Characterizing the impacts of 'generative' rootstocks on growth and development of grafted tomato plants
Recently, so-called 'generative' rootstocks have been introduced by seed companies. This type of rootstock is supposed to limit excessive vegetative growth and promote steady fruit production throughout the season in grafted tomato production. In contrast, 'vegetative' rootstocks have a tendency to cause excessive vegetative growth in grafted plants, leading to possible delay in onset of flowering and fruit set. Little research-based information is currently available to characterize such effects of generative and vegetative rootstocks on growth and development of grafted tomatoes. In this greenhouse study, eight tomato hybrid rootstocks with different descriptions of their attributes including generative, vegetative, vigorous, and mid vigor, were grafted with two grape tomato scions and two beefsteak tomato scions. Interactions significantly affected plant height, node number, stem diameter, and SPAD at early vegetative stage but did not affect stem diameter and SPAD at a late vegetative stage. Rootstocks had no effect on flowering date of the scion. The interactions of rootstock × scion type and rootstock × scion cultivar significantly affected leaf number, leaf area, and biomass accumulation in reproductive parts, leaf, stem and roots at the vegetative growth stage but not at the transition stage or at the beginning of harvest. For both tomato types, root dry weight and root surface area helped in discriminating different groups, but did not consistently drive the separation between different treatments. A consistent grouping pattern was not found among different scion types.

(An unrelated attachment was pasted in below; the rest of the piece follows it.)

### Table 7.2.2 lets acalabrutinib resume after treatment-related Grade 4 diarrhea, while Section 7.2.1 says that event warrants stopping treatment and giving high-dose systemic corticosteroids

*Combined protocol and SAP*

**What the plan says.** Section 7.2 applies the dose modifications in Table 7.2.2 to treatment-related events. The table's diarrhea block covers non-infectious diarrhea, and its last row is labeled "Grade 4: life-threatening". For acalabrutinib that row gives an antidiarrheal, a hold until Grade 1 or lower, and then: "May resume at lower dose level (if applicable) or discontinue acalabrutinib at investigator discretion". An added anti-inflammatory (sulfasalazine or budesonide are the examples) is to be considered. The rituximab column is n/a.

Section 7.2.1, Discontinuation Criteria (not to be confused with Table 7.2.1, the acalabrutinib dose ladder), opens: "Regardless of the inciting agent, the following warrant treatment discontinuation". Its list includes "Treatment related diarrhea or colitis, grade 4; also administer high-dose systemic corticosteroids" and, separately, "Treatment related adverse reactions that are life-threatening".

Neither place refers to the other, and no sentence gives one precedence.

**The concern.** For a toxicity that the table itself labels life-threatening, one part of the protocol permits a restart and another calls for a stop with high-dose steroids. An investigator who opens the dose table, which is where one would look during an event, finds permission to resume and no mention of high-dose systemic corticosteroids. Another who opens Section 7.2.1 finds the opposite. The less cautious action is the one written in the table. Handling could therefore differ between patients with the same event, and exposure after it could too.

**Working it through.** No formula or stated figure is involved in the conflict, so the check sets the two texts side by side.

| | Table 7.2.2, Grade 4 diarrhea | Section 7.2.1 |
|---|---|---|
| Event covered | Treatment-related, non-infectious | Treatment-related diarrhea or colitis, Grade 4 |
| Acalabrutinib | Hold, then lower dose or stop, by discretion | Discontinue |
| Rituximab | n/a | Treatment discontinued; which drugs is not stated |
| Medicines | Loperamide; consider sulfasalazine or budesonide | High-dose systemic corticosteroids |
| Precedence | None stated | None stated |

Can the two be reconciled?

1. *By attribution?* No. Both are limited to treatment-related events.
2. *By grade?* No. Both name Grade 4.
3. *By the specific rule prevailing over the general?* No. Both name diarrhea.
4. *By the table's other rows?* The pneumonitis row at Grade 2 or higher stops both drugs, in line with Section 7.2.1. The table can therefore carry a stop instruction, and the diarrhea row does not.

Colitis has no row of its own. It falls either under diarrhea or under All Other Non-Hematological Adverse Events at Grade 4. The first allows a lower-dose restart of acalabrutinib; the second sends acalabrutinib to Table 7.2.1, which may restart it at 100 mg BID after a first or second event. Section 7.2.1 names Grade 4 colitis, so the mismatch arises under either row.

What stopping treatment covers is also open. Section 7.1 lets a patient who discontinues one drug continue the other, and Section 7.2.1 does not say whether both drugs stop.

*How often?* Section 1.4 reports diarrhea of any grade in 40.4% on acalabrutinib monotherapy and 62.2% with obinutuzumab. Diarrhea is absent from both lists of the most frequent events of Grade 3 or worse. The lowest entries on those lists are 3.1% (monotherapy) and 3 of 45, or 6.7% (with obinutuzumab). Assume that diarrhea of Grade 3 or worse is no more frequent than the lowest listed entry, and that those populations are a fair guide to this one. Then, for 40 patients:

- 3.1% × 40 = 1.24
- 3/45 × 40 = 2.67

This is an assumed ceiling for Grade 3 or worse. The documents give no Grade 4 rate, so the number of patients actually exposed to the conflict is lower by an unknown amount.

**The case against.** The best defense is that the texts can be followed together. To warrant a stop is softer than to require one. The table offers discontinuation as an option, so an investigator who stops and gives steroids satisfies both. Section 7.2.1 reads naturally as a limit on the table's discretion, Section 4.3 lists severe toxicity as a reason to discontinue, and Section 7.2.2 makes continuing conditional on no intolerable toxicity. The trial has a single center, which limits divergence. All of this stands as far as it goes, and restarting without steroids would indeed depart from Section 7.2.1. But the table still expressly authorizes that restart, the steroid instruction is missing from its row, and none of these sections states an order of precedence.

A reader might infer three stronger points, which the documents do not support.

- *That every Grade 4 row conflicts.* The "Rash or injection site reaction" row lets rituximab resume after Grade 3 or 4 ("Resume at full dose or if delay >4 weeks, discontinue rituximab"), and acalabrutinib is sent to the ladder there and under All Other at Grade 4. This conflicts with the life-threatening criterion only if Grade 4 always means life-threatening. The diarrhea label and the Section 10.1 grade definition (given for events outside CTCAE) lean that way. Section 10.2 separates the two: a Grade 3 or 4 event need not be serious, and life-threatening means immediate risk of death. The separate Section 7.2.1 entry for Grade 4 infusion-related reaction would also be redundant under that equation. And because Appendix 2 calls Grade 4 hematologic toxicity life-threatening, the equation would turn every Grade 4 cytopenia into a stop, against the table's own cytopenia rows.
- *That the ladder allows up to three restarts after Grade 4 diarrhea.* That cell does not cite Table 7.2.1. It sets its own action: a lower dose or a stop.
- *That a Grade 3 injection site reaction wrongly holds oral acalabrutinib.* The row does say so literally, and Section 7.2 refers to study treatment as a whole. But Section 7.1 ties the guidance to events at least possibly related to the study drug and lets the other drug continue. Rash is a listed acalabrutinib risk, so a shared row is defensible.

Gong, T., Zhao, X., Brecht, J.K. and Colee, J. (2021). Characterizing the impacts of 'generative' rootstocks on growth and development of grafted tomato plants. Acta Hortic. 1302, 251-258
Solanum lycopersicum, scion, vegetative